An LCD monitor and wireless keyboard slightly detract from the overall look; we’ll give [Jim] a pass until he can come up with a holographic display to finish the build right. But we are disappointed that he didn’t use “Mad About Me” by Figrin D’an and the Modal Nodes as the demo tune in the video below.
It’s a nice build, and you’ll want to check out [Jim]’s Hyperdyne Labs for more drool-worthy props and effects. And for another fandom jukebox, look over this jukebox that’s bigger on the inside.
Continue reading “Levitating Table Makes The Sound Of This Holochess Jukebox”
It’s been over 4 years since Portal 2 launched, but Wheatley, the AI character with a British accent, remains a captivating character. [Evie Bee] built a Wheatley replica complete with sound, movement, and one glowing eye.
The body of Wheatley is made out of blue insulation foam, also called XPS foam, laminated together with UHU Polyurethane glue. This formed a sphere, which was then cut into a detailed body. Papier mache clay was used to strengthen the thin foam.
The electronics for this build provide light, motion, and sound. The eye is moved by a total of 3 Arduino controlled servos: two for the movement of the eye, and one to allow it to open and close. Movement is controlled by two joysticks. Sound is provided by the Adafruit Sound Board, which connects to a speaker and a Velleman Sound to Light Kit. This kit controls the LEDs that light the eye, making it react to the voice of Wheatley.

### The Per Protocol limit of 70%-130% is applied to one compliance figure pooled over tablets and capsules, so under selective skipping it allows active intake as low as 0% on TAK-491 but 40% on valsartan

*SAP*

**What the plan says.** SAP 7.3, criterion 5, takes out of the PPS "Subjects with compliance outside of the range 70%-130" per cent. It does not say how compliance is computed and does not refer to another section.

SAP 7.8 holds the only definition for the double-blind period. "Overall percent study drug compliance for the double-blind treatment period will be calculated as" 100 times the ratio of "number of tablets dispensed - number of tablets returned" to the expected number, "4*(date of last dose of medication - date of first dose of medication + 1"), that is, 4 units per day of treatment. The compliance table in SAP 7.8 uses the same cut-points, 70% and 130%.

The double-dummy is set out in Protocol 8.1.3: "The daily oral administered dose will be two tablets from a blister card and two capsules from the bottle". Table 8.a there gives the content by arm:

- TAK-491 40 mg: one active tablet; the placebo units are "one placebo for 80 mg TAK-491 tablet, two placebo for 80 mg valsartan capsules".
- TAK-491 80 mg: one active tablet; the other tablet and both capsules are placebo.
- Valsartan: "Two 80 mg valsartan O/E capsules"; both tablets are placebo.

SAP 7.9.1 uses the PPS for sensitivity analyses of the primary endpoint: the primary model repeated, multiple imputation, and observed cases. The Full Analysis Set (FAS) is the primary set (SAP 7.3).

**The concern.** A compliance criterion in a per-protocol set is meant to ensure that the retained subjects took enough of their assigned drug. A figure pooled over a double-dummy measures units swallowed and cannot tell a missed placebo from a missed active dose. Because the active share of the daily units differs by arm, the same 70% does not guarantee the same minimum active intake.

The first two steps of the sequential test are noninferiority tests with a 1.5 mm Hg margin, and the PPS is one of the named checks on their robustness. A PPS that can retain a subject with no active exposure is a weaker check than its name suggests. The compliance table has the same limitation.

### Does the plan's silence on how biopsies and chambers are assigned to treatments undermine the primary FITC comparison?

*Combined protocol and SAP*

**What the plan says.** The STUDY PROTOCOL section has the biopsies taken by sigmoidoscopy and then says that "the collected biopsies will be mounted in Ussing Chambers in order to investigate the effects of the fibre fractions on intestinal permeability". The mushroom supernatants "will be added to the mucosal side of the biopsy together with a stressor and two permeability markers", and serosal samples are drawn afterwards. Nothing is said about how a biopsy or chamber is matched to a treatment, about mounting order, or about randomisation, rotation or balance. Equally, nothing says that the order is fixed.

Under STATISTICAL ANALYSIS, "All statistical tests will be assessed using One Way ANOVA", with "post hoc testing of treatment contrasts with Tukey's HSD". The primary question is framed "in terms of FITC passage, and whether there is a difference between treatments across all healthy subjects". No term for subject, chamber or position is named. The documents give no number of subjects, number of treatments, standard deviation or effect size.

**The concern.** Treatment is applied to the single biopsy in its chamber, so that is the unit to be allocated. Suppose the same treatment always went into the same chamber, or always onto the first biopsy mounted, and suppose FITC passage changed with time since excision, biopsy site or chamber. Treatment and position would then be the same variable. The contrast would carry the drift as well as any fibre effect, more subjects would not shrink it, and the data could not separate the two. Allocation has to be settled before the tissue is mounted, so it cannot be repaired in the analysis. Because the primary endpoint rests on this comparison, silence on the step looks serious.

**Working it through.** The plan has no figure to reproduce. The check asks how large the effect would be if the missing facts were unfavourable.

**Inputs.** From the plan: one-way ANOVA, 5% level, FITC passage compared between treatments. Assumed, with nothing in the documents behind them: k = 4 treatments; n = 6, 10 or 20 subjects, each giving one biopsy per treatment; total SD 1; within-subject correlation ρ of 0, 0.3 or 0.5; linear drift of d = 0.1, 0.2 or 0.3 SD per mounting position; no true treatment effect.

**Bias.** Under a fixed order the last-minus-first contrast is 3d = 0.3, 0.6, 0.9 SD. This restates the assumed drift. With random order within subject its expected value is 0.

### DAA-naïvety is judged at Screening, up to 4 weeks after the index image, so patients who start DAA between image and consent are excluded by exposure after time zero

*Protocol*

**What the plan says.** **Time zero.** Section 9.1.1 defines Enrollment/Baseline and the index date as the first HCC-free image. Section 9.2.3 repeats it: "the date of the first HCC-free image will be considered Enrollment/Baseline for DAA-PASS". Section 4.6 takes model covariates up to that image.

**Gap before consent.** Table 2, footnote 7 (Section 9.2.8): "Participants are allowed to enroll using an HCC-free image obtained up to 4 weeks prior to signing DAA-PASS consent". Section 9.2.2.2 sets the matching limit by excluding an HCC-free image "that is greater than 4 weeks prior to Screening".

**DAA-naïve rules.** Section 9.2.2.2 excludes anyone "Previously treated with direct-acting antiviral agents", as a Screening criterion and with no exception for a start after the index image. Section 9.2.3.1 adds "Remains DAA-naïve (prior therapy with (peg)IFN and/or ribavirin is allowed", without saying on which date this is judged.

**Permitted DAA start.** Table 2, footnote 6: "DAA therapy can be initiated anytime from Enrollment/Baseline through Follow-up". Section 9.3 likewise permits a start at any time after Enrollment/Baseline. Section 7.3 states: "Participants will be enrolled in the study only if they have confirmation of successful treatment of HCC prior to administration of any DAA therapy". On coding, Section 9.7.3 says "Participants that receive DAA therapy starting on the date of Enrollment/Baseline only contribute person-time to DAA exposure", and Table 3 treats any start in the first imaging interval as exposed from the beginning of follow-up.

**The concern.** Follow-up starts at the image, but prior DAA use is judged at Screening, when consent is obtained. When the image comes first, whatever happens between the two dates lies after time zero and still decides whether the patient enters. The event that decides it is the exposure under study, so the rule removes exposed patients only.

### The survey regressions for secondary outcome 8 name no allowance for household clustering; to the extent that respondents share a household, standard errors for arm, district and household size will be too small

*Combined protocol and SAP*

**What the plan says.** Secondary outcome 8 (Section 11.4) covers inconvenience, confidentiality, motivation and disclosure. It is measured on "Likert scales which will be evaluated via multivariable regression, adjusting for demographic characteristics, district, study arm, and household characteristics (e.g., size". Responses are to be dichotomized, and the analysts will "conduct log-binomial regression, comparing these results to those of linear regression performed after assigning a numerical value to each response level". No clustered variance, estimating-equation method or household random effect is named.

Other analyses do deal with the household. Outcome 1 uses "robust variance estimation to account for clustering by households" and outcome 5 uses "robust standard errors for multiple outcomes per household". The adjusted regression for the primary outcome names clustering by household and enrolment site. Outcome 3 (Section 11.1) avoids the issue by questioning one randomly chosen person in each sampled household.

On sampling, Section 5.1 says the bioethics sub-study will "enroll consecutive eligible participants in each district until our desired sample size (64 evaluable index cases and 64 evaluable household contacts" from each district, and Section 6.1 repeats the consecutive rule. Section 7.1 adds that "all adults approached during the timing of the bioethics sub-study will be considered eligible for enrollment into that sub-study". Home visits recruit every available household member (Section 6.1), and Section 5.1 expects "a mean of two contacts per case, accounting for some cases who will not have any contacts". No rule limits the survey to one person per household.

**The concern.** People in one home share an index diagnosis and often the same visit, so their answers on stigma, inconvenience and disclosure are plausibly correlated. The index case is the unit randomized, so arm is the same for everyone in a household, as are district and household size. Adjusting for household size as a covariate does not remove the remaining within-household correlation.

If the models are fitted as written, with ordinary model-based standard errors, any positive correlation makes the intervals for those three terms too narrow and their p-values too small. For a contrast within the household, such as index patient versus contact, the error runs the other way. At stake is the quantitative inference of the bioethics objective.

You can watch this Wheatley rant at you after the break. Of course if you’re going to have a Wheatley you need a GLaDOS potato as well.
Continue reading “Robotic Wheatley From Portal 2”
We’ve seen them before. The pixel-perfect Portal 2 replica, the Iron Man Arc Reactor, the Jedi Lightsaber. With the rise of shared knowledge via the internet, we can finally take a peek into a world hidden behind garage doors, basements, and commandeered coffee tables strewn with nuts, bolts, and other scraps. That world is prop-making. As fab equipment like 3D printers and laser cutters start to spill into the hands of more people, fellow DIY enthusiasts have developed effective workflows and corresponding software tools to lighten their loads. I figured I’d take a brief look at a few software tools that can open the possibilities for folks at home to don the respirator and goggles and start churning out props.
Continue reading “Development Tools Of The Prop-Making World”